U.S. SENDS SECOND CARRIER TO ASIA AMID TENSIONS WITH CHINA WHICH IS DEMANDING END TO U.S. SURVEILLANCE

Washington Free Beacon on August 23, 2014, reported that the Navy is sending a second aircraft carrier strike group to the Asia Pacific region amid new tensions with China over a dangerous aerial encounter between a Chinese interceptor and Navy P-8 surveillance craft. Excerpts below:

The strike group led by the USS Carl Vinson departed San Diego for the Pacific on August 22, the Navy said in an announcement of what it terms a “planned” deployment.

China’s military on August 23, meanwhile, demanded an end to all U.S. monitoring flights and called U.S. criticism of dangerous Chinese jet maneuvers false.

Pentagon spokesman Rear Adm. John Kirby on August 22 called the maneuvers by the Chinese J-11—a Russian design Su-27—a dangerous and unprofessional encounter and said the military has protested the incident to the Chinese military.

“We have registered our strong concerns to the Chinese about the unsafe and unprofessional intercept, which posed a risk to the safety and the well-being of the air crew and was inconsistent with customary international law,” Kirby said, adding that the pilot of the J-11 was “very, very close; very dangerous.”

The Carl Vinson strike group will patrol “both 5th and 7th Fleet areas of responsibility,” the Navy statement said The 7th fleet covers the Pacific and the 5th Fleet is responsible for operations in the Middle East.

The guided missile cruiser USS Bunker Hill and three guided missile destroyers, the USS Gridley, USS Sterett, and USS Dewey also deployed with the Vinson.

The Vinson will join the Japan-based USS George Washington strike group.

Earlier, Pentagon spokesman Lt. Col. Jeff Pool said in a statement that the aerial incident took place 135 miles east of Hainan Island when the J-11 came within 20 feet of a U.S. Navy P-8 anti-submarine warfare aircraft.

“The intercept was aggressive and demonstrated a lack of due regard for the safety and well-being of the U.S. and Chinese aircrews and aircraft,” Pool said, adding that the incident was of the most dangerous aerial encounters with the Chinese since the April 2001 EP-3 mid-air collision with a Chinese J-8.

The P-8 was on a routine mission in international airspace when the Chinese jet sought to intimidate the crew with several dangerous maneuvers, including a barrel roll over the top of the militarized Boeing 737 jet.

“On three different occasions, the Chinese J-11 crossed directly under the U.S. aircraft with one pass having only 50 to 100 feet separation between the two aircraft,” Pool said. “The Chinese jet also passed the nose of the P-8 at 90 degrees with its belly toward the P-8 to show its weapons loadout.”

“In doing so, the pilot was unable to see the P-8, further increasing the potential for a collision,” Pool said. “The Chinese pilot then flew directly under and alongside the P-8 bringing their wingtips within 20 feet and then before he stabilized his fighter he conducted a roll over the P-8 passing within 45 feet.”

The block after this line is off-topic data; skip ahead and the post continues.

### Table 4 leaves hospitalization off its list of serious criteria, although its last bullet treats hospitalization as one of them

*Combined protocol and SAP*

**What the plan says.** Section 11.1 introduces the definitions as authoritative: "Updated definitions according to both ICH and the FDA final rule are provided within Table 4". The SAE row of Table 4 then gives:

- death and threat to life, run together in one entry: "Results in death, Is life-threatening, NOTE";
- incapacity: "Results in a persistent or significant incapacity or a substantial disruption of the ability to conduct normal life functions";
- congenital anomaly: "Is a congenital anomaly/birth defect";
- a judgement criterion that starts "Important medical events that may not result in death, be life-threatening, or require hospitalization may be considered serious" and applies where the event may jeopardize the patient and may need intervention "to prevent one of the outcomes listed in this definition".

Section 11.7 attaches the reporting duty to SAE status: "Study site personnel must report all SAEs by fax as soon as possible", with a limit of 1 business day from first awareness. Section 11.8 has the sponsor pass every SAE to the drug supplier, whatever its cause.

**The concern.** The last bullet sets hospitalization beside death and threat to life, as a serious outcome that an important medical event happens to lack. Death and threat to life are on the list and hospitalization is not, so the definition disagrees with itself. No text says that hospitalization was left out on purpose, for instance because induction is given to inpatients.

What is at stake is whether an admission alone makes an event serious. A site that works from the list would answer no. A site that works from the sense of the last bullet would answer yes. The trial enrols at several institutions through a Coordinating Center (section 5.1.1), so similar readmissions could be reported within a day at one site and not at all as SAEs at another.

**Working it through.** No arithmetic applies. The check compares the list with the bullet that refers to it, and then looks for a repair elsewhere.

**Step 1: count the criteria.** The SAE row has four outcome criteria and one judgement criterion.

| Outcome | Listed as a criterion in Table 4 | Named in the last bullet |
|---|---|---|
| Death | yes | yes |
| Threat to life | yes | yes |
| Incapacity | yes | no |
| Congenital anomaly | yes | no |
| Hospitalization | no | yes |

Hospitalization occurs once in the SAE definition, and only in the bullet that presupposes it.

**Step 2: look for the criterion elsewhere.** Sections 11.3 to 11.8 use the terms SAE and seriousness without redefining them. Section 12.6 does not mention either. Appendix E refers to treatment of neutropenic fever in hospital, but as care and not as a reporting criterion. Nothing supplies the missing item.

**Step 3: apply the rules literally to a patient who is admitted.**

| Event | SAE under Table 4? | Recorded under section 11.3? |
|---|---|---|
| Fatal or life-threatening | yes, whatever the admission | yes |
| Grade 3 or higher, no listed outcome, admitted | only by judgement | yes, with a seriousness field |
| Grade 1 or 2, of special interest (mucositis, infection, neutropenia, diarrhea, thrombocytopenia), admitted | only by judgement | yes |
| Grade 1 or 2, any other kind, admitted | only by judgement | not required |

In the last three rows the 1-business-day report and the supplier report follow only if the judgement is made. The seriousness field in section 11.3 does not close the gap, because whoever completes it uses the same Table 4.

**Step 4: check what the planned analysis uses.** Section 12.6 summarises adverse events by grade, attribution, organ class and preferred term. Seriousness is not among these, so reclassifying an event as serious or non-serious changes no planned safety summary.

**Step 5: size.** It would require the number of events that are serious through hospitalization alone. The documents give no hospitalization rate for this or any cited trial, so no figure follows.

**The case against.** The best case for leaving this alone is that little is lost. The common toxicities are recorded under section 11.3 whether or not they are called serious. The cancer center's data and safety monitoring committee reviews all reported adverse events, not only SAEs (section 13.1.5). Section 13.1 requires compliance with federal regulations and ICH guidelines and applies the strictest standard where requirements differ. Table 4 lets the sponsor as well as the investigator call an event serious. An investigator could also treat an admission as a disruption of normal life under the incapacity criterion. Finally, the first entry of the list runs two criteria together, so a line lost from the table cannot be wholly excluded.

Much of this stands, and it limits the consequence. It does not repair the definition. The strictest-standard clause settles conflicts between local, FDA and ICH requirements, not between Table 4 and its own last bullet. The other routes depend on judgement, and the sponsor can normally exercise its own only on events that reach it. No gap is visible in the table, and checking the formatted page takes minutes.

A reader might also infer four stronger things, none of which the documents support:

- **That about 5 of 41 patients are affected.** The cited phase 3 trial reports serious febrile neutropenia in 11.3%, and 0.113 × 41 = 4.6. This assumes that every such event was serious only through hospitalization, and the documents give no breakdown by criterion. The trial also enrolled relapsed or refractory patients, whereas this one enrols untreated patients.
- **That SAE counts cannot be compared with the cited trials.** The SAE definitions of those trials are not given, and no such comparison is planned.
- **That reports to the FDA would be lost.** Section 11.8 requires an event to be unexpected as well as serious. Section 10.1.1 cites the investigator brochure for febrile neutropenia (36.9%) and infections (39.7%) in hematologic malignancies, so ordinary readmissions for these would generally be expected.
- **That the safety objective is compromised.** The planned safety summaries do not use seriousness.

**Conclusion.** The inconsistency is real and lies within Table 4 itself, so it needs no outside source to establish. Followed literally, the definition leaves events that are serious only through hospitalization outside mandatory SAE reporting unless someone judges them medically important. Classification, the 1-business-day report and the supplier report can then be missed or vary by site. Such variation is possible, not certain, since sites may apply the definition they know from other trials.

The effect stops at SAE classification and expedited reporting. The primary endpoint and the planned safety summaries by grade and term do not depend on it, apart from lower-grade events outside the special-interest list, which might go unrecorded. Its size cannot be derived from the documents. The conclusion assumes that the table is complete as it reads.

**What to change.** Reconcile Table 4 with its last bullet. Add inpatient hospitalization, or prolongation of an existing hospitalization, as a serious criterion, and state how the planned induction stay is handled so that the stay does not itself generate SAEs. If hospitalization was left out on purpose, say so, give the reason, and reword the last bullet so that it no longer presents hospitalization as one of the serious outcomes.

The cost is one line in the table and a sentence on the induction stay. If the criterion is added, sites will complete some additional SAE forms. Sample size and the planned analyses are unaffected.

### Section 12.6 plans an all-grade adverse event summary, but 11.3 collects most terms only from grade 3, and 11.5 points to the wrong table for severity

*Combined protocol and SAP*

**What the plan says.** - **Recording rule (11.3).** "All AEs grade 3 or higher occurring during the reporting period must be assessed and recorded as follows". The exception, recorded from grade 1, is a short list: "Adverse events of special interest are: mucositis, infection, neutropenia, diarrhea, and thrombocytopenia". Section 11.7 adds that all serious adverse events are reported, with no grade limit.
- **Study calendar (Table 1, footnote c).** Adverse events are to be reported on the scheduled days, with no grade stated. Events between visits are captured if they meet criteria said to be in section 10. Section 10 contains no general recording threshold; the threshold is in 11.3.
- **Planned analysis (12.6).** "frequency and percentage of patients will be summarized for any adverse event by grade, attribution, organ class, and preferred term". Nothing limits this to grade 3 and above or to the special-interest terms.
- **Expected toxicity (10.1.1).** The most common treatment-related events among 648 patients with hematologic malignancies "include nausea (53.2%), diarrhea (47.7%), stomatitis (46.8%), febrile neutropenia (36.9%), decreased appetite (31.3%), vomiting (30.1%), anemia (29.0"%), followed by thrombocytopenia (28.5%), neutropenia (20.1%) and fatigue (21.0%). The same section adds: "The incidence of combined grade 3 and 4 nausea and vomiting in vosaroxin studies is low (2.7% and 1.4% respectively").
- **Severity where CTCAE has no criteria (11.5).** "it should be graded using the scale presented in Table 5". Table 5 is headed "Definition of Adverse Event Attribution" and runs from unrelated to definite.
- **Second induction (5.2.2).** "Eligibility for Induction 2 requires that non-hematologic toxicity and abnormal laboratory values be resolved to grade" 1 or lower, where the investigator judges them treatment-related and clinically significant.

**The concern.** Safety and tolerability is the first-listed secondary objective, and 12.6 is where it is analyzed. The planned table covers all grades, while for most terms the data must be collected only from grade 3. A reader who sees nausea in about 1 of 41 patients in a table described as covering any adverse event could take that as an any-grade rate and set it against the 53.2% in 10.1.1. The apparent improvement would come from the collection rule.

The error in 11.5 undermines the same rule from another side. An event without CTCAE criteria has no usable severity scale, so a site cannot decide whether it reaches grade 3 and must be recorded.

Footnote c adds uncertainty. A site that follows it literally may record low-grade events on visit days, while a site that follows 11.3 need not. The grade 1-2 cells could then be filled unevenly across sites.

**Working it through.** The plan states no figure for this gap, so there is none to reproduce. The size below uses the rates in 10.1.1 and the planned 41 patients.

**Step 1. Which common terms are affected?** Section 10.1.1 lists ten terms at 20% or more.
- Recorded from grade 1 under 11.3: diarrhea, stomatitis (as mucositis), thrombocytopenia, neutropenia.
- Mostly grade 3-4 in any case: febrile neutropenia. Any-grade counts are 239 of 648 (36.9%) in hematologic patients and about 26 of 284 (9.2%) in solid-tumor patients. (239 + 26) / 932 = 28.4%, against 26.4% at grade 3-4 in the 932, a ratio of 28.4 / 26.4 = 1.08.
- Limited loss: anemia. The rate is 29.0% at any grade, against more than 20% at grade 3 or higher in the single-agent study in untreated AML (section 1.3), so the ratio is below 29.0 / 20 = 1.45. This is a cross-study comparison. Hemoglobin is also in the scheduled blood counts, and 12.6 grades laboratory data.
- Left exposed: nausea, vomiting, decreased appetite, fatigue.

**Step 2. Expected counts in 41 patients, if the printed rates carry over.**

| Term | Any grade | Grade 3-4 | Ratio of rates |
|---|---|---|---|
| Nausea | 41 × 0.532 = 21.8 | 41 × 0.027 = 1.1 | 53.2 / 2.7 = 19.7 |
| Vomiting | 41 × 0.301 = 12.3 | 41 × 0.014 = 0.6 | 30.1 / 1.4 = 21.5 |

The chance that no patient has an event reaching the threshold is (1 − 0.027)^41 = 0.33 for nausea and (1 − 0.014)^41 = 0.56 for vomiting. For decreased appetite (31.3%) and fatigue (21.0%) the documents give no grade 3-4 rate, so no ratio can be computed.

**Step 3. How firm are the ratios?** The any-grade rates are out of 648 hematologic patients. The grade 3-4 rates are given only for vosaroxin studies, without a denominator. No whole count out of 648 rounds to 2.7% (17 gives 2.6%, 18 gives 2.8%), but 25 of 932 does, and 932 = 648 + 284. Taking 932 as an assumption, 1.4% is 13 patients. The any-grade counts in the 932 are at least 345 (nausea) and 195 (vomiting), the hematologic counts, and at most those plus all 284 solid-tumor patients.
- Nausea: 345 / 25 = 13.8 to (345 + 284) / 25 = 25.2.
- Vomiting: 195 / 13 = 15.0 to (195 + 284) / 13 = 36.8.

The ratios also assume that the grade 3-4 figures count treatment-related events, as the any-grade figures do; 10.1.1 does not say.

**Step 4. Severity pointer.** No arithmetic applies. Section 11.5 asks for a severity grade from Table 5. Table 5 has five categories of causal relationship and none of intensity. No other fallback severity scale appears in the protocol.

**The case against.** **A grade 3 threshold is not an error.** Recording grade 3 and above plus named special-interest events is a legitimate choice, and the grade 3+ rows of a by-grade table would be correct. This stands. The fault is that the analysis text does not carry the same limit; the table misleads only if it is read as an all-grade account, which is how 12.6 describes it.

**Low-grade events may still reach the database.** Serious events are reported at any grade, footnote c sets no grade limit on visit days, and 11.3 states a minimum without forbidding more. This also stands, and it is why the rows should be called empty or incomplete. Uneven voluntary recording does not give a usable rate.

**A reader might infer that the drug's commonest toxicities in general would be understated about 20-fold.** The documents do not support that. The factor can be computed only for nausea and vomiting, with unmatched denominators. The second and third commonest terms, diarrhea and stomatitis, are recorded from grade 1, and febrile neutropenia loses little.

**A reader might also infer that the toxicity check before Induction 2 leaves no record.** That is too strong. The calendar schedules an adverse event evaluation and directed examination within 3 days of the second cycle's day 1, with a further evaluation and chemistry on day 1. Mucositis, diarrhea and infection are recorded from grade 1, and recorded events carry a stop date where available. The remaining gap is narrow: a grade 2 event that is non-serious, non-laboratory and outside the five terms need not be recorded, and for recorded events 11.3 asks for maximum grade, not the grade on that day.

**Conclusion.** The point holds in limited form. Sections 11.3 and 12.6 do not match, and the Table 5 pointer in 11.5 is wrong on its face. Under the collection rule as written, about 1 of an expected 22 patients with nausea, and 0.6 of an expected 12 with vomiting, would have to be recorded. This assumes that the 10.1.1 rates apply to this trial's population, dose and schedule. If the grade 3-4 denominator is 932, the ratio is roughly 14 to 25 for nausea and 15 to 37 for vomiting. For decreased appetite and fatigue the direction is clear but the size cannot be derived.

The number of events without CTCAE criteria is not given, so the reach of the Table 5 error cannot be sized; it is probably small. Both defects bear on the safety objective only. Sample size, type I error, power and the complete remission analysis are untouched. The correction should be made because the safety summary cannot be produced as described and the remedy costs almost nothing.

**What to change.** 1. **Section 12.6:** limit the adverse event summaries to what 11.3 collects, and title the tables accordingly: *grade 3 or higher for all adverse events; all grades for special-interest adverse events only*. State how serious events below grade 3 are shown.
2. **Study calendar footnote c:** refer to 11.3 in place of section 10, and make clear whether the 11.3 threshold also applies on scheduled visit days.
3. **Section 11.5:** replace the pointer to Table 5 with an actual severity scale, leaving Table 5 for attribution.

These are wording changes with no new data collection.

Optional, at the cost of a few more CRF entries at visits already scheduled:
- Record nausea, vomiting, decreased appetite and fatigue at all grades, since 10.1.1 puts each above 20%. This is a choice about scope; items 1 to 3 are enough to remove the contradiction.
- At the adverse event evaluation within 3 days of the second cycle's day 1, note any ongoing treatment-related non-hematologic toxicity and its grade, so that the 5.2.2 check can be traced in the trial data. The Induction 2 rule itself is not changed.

The latest incident followed earlier intercepts that the Pentagon said were “nonstandard, unprofessional and unsafe intercepts of U.S. aircraft.”

Additionally, the aggressive interceptor was based at the same unit on Hainan Island that conducted similar aggressive intercepts in March, April, and May of 2014.

“We are concerned that the intercepting crews from that unit are acting aggressively and demonstrating a lack of regard for the regard for the safety of our aircrews,” Pool said. “We have raised our concerns over this unsafe behavior to the PRC.”

Deputy White House Deputy National Security Adviser Ben Rhodes told reporters the Chinese aerial encounter was “a deeply concerning provocation.”

Both the Pentagon and White House comments were unusually harsh for the Obama administration, which has sought to play down dangerous and threatening military developments by the Chinese.

Yang stated that “massive and frequent close-in surveillance of China” endangers air and maritime security and is at the root of accidents.

Pool, the Pentagon spokesman, said in his statement on August 22 that U.S. monitoring is legal.

“Under international law, as reflected in the 1982 Law of the Sea Convention, military activities may be conducted within the Exclusive Economic Zone of another nation as an exercise of the freedoms of navigation and overflight,” he said. “Coastal states, including China, shall have due regard for the rights and duties of other States, including in the exercise of these freedoms.”

The aerial encounter comes amid a toughening posture by China in the South China Sea.

U.S. officials said Chinese official statements related to the ASEAN Regional Forum in early August revealed that China had no plans to back off aggressive claims in the South China Sea and is pushing hard to block U.S. involvement in the regional dispute.

China also announced it was stepping up activities in disputed areas of the sea, challenging claims by Vietnam, Philippines and other nations.

Until the Defense Ministry statement Saturday, China’s government had remained silent on the Su-27 encounter with the P-8.

Most state-run news outlets in China did not cover the affair, with major newspapers and wire services ignoring the story. Only CCTV, the state television network, reported on the Aug. 19 incident.

The White House said on August 22 through Ben Rhodes, deputy national security advisers, that the Chinese jet, which conducted a barrel roll over the P-8 some 135 miles east of Hainan Island was a “provocation.”

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